I'm at a church that had all their monitors removed from the platform. The guy making this decision is not and has never been a worship leader, a vocalist or a musician. He's placed the main speakers on stage and angled them a bit for the band & the audience. So now, if any musician requests more volume so he/she can hear what they're doing...it affects everyone.

Isn't this an improper way to proceed?

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Ears are such wonderful things -- every person has a built-in mixer (and limiter, to a degree) in their own head; yet we think we can improve the situation by eliminating "ambient platform noise" (i.e., music), so everyone gets this crystal-clear sound and nothing else.  Good sound is quite attainable with normal speakers and acoustic instruments if the players learn to place themselves where they can see and hear properly.  This is not always an easy task; but with cooperative members and leadership, it's quite doable.  It also helps to have a senior pastor who has the guts to let those that insist on ear-splitting volume ("the youth will leave if you go under 140 dB!!!") that the church is for everyone, not a select few hard-metal devotees with loud voices.

Someone mentioned a good point: why can bars get away with monitor speakers, while churches feel like they have to get rid of them? It's a reasonable question, and I'm not sure I have a good answer.

In the congregation I was in back in Michigan in the 90s the pastor's wife wanted to get rid of all amps and all monitors on stage.  She would have liked deleting the mics and mic stands as well.  It was all for how the stage looked.  She wanted it clean and devoid of anything but the podium and some decorative background plants.


IMO most of these requests come from issues that have nothing to do with musical or sound level interests.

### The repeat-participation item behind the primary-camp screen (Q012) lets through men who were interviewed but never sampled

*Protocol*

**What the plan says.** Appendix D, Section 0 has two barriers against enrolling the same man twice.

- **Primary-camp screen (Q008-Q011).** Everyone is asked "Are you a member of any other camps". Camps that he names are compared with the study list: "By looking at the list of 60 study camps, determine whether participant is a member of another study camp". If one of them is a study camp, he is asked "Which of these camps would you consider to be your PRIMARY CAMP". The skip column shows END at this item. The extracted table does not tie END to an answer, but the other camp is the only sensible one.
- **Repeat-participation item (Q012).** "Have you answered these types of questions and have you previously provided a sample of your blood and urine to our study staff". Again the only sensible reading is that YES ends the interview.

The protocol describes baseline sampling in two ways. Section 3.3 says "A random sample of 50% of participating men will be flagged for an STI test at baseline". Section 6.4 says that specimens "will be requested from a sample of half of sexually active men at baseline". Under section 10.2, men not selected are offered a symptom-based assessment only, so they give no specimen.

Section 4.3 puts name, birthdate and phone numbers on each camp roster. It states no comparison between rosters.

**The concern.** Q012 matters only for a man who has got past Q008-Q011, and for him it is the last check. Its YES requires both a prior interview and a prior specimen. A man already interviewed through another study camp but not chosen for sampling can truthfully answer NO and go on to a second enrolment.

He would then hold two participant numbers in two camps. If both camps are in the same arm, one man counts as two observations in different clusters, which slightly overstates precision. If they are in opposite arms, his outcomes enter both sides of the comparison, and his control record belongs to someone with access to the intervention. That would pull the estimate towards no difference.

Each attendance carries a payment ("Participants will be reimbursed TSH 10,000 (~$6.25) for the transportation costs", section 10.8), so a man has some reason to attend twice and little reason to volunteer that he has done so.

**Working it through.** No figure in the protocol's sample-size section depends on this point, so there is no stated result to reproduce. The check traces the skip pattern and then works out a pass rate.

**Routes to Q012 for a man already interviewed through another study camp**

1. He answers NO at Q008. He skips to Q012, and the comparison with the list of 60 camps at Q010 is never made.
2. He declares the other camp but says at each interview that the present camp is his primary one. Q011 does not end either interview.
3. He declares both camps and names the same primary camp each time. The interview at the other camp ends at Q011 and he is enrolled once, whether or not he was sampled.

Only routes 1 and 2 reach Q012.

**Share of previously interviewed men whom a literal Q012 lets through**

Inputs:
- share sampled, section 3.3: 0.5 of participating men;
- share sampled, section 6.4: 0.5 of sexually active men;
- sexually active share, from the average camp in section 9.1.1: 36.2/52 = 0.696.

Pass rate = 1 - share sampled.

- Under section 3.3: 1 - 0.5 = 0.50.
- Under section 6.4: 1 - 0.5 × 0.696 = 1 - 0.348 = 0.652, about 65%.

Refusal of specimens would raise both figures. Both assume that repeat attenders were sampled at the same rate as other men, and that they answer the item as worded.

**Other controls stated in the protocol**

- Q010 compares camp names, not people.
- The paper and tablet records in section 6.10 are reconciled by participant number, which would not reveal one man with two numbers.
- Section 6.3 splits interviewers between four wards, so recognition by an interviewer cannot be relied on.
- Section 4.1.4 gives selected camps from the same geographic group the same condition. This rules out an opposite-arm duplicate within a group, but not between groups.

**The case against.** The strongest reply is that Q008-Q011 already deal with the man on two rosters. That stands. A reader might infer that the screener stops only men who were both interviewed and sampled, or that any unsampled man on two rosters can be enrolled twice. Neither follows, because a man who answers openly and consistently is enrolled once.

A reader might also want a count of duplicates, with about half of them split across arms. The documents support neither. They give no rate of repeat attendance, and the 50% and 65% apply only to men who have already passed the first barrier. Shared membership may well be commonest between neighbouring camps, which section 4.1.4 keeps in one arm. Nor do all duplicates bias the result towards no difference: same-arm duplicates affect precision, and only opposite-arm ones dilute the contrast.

It's a pity this forum doesn't feature a "like" button, because so many people are saying such sensible things!

Perhaps I should just shut up and say, 'yep - what he said'.

But I do have a perspective.

I don't like wedges because, unless the stage is very deep or has an acoustic front wall, the sound of the wedges bounces into the house and muddies everything up. I also don't like the cluttered look.

I don't like in-ear-monitoring for worship, because it isolates the band from the worshippers - it's really hard to know whether a song is 'going well'. If the event is completely scripted and rehearsed this is unimportant, but for sensitive, spontaneous worship it's a bit issue.

But I do like monitoring because, as so many have said, it massively improves the tuning and balance of the band.

So what are we left with? I like these little "mic stand" monitors

You know the ones -

This particular one has two inputs, so you can do the clever "my signal and the main mix" balance, as someone suggested earlier.

There's still potentially the problem of stray sound, but because the speaker is much nearer the user the sound level can be kept lower. Also the sound from a 5" cone doesn't carry as far as a 12" wedge.

And there's the problem of the stage potentially looking cluttered, so it's a compromise...


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